Future of life

As we move into a post-materialist age, and experientialism becomes the dominant value system, what will that mean for life?

This is a vision of the future, taken from our founder's book Stuffocation.

In a multisided business model, you need at least two sides: producers and consumers. So we think this picture is suggestive of the Airbnb equation. 

In a multisided business model, you need at least two sides: producers and consumers. So we think this picture is suggestive of the Airbnb equation. 

In the new world of "experientialism" we will be ever less impressed by the stuff that impressed people  of the past age of materialism. It is not only our aspirations and possessions that will change, though. Alongside the experience economy, we will also see the rise of an experiential, as opposed to material, world. What will that look like? What will experientialism mean for other aspects of our lives? How will it change, for instance, how we work, rest, and play?


The way our communities are organized, finally, will also change. Just as Lyft is bringing people together, so other shared services will encourage us to trust and like each other more. What shared services exactly? ‘I’d mention,’ says Neal Gorenflo, editor of a sharing-economy publication named Shareable, ‘the surge in local, community-based sharing projects like tool libraries, repair cafes, co-working spaces, complementary currencies, food forests, co-operatives, community-supported agriculture farms, hacker spaces, fab labs, time banks, bike-sharing, and more.’ All of these will create stronger, better communities. Think of the pro-social benefits of the tool libraries, for instance, community-oriented places where people lend their power tools and other DIY kit to others. They are popping up all around the world, from Australia to Belgium and the US. Or consider the community-run, seven-acre Seattle Food Forest, where every plant, from the blueberry and raspberry bushes to the plum and walnut trees, produces something edible. 
As we move from the age of materialism to the new era of experientialism, then, much will change. We will have more fun, and spend less time, at work. We will live in smaller, more flexible, and better-designed homes. We will have better connections with more people, and create better communities. We will, in short, be happier, healthier people, leading more sustainable lives on a less damaged planet.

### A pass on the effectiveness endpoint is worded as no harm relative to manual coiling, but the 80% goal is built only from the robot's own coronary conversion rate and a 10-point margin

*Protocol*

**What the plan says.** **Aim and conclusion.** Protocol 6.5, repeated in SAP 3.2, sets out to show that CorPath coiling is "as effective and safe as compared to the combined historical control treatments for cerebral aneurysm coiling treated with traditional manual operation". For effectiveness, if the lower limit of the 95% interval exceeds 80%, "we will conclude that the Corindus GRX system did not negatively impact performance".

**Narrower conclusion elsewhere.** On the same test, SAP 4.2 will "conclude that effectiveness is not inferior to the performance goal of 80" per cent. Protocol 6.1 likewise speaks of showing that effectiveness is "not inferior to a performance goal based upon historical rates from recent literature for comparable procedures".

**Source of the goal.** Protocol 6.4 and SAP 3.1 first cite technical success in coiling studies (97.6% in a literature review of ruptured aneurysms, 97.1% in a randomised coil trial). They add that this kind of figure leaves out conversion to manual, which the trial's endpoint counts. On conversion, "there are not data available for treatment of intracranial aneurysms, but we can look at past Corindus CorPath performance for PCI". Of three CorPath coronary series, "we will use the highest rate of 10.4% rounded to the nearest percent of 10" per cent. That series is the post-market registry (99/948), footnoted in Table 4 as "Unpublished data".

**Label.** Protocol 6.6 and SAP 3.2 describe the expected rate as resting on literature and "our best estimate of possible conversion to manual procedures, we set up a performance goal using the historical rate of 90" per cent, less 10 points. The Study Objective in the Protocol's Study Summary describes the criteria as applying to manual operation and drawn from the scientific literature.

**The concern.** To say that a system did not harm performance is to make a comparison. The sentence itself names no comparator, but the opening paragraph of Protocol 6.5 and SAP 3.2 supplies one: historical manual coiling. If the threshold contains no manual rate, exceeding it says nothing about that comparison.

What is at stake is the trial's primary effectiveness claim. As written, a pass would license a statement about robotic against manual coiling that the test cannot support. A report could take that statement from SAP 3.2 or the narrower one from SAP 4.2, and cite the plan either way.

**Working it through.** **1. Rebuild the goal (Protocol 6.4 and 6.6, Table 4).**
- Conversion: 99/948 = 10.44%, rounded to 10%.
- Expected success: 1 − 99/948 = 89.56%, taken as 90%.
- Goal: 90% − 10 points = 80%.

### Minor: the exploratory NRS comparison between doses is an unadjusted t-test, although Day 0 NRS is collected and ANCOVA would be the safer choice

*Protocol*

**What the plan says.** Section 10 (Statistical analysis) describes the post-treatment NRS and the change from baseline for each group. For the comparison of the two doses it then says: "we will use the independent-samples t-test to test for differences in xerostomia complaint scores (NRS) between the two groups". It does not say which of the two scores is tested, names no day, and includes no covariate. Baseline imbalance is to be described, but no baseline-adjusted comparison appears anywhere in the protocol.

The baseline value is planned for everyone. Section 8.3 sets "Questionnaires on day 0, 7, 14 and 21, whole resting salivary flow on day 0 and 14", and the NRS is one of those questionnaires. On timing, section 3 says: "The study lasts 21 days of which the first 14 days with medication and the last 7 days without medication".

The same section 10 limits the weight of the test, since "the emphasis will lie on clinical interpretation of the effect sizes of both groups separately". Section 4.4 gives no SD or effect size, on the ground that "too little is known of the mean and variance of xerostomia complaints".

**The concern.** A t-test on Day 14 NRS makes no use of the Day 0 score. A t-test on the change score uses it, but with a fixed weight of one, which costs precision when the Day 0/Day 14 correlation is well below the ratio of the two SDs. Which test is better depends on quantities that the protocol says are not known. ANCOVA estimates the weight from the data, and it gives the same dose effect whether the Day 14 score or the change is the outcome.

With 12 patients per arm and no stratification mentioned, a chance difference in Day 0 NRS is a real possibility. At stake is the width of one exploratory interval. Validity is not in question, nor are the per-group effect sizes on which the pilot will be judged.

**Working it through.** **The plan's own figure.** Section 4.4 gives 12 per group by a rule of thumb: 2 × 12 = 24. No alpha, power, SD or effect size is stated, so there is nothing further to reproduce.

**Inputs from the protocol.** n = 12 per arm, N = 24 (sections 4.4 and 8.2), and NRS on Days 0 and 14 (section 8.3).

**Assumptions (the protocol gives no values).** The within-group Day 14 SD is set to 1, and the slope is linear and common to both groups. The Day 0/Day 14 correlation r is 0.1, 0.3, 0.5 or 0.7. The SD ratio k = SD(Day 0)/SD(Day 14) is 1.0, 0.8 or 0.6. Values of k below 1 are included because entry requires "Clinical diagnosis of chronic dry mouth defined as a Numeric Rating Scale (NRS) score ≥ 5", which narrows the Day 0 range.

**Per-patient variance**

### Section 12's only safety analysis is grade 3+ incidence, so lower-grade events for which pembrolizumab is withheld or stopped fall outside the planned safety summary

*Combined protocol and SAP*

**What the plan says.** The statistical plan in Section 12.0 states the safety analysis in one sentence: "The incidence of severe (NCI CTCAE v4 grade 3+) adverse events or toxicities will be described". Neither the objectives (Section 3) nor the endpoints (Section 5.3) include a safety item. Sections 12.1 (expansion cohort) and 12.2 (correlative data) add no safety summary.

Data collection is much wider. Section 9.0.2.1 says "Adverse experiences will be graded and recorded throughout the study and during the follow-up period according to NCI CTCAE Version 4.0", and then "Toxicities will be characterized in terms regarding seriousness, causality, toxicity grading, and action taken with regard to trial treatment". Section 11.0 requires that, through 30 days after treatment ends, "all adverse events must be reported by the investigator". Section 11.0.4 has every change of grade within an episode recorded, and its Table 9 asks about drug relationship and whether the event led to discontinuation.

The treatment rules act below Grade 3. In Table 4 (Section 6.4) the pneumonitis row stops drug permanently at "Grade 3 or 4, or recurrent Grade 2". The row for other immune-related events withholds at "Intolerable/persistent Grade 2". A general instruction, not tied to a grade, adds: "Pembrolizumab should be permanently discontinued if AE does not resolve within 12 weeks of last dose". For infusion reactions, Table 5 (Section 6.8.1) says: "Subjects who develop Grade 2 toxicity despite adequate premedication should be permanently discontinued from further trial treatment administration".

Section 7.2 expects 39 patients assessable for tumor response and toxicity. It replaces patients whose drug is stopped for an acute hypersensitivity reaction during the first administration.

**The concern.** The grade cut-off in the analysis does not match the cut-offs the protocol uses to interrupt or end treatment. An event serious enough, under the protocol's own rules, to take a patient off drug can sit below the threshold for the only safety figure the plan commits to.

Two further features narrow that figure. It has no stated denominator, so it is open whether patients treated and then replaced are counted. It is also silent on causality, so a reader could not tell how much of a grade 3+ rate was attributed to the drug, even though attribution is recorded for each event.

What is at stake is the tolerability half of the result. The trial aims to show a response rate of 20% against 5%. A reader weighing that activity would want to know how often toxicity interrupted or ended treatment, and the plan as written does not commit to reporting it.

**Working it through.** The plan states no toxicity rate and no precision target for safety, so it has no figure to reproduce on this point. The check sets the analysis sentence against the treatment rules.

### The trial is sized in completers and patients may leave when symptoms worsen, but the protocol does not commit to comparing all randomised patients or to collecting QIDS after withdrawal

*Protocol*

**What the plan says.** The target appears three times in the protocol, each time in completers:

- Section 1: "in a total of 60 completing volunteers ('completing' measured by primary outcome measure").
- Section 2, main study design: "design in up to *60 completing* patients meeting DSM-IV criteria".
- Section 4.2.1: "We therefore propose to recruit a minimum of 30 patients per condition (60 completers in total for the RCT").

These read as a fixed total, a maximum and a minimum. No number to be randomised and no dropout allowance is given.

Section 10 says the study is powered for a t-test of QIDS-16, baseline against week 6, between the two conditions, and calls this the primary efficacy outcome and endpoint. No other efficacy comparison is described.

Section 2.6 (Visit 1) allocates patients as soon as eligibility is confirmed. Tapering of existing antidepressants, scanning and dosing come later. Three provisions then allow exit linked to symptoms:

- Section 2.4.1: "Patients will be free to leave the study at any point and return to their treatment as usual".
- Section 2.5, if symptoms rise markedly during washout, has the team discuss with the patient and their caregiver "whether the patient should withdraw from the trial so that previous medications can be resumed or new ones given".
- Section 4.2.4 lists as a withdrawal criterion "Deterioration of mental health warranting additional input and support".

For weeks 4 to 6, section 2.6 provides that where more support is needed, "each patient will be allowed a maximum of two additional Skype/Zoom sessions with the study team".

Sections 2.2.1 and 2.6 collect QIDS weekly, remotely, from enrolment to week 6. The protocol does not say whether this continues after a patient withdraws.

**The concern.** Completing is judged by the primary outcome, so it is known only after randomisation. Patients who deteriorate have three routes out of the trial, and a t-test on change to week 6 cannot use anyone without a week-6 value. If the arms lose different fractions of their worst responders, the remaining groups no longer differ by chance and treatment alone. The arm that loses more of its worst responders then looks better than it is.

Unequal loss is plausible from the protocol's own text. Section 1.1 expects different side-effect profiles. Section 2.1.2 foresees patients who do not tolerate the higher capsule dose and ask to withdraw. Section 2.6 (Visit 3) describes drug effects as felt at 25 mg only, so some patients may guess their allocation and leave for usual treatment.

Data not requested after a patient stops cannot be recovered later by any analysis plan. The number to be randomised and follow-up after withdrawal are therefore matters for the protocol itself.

If this all sounds like some utopian vision, too good to be true, think how today’s world would have sounded to someone a few generations ago. Could your grandmother’s mother have imagined a map that knows where you are and can tell you where to go next? Would she have believed that one of society’s most pressing problems would be that there was so much food and affluence that it is making millions sick? If these material advances were possible in the twentieth century, why are experiential breakthroughs not also probable in the twenty-first? The good news, of course, is that the signs are already here. 
The road to experientialism will not be quite as simple as this brief description makes it sound. There will be unexpected bumps, twists, rain clouds, hail storms, and sunny spells along the way. There will be unintended consequences from the changes happening now. But in the ongoing dance of progress, we will, in general, be moving in a positive direction, taking steps up the hill to a better future.


What does all this mean for you, your company, your future?

For advice on what this means for you and your company, and for smart ideas on how you can adapt to thrive, get in touch.